After your afternoon of devouring basically everything in sight, chances are you’ll be thirsty. So why not balance out all that food with a beer or two? Denver boasts some of Colorado’s top breweries and is famous for its craft (and historic) beers. Check out Novel Stand Brewing Company in the Baker area for a tasting session, or head north for Belgian-style brews at hip taproom Bruz Beers.
Why go? In 1983, a little-known Irish band happened to film a performance at what you might call nature’s own music hall—and the rest, as U2 fans know, is rock history. Of course, it also serves as one of the world’s most breathtaking gyms, where runners get super-sweaty attempting to tackle the seemingly endless staircases and hikers hit the trails through the surrounding 868-acre park. 
Figuring out just how to plan your trip to Colorado can be tricky. Ok, so you’ve got a load of things to do, and a ton of day trips in Colorado to keep you occupied, but how do you fit them all in? Good question. And it’s one that we’ll be answering with our handy 3 day itinerary for Colorado to help you organise that schedule of yours with only the best things to do in Colorado.
In 1858, a group of American Indians and settlers struck gold at the foot of the Rocky Mountains. Their discovery soon spread back to the East Coast, prompting people to pick up and move west. The site of the original pioneer camp (known back then as Auraria) soon grew into the charming area now known as Larimer Square. Although the city has since expanded, this historic neighborhood remains the heart and soul of the Mile High City, and according to some, it's the place to start your Denver experience. It's also a featured stop on many of the best Denver tours. Recent visitors attest that Larimer Square is always buzzing with life, thanks to the area's numerous restaurants, shops and nightlife venues.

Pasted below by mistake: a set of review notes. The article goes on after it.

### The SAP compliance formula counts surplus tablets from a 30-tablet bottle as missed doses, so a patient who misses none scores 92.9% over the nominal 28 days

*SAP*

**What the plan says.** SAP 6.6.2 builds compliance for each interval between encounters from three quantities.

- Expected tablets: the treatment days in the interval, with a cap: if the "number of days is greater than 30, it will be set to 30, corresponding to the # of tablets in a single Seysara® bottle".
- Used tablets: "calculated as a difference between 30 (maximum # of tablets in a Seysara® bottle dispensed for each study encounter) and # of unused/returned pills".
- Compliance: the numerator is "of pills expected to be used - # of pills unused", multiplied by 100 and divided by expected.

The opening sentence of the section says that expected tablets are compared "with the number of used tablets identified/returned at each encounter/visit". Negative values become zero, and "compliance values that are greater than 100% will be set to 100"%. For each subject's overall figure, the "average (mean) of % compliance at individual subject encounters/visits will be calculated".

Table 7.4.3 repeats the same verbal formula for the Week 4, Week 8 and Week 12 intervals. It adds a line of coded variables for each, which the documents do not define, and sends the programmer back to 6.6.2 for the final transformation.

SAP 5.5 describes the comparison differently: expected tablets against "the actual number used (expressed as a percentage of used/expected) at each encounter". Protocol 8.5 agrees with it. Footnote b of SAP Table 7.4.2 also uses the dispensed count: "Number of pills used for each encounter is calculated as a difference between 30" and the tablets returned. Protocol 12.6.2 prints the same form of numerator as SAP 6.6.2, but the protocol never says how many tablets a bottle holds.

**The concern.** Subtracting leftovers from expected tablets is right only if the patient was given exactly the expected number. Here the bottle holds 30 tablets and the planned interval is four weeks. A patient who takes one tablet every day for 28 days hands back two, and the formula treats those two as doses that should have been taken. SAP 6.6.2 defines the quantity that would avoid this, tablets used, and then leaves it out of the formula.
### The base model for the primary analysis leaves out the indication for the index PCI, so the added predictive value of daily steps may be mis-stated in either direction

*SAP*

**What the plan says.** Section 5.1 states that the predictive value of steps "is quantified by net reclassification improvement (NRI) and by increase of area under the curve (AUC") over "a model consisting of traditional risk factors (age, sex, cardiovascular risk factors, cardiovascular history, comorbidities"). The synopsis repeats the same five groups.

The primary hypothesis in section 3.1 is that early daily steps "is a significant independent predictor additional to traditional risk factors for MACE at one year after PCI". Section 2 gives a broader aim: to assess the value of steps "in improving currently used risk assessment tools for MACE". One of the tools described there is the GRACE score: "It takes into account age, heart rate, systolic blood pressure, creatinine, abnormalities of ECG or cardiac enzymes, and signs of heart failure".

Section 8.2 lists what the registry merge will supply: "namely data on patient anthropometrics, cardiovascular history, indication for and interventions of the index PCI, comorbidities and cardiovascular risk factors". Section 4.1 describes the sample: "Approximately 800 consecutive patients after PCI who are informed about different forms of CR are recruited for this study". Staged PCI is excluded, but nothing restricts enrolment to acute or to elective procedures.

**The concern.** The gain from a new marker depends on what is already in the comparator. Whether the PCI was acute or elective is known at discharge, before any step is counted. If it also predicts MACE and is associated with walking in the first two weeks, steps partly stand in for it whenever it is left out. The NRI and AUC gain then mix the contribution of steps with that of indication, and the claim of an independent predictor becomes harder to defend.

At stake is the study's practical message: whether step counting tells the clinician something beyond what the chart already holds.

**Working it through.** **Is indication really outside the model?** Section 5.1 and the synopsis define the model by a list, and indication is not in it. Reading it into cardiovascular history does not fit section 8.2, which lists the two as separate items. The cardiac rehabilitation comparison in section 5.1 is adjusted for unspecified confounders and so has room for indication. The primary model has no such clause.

That’s right: the Georgetown Loop Railroad takes you out of the city on a narrow gauge railway, along and across Clear Creek, for some prime mountain views on a history-laden steam train, complete with vintage carriages to match. Any sort of person wanting to soak up the past of this area will enjoy this one, but if you’re a train fan… this day trip in Colorado is going to make your head explode. In a good way.

It’s not every day you get to go see how actual money gets made, so why not head on over to Denver Mint? And thankfully the only cash involved is the stuff you’ll see being made: you have to part with anything because it’s free. It ain’t just about money though – it’s history. Dating back to 1792, Denver Mint is the sole manufacturer of all those dimes and dollars in your pocket. That’s a huge claim to fame and makes it easily one of the most interesting, and most unusual, things to do in Colorado. If you’re a history fan, or if you’re looking for stuff to do in Denver when it’s raining, this is a must.
Just a few hours’ drive from Denver lies the historic settlement of Georgetown. Besides its heritage buildings and districts steeped in silver mining history, Georgetown (established in 1859) is a chilled out mountain town to explore for a day. But here it isn’t just about pavement pounding and ducking into a few cute cafes and eateries along the way. It’s also about the train.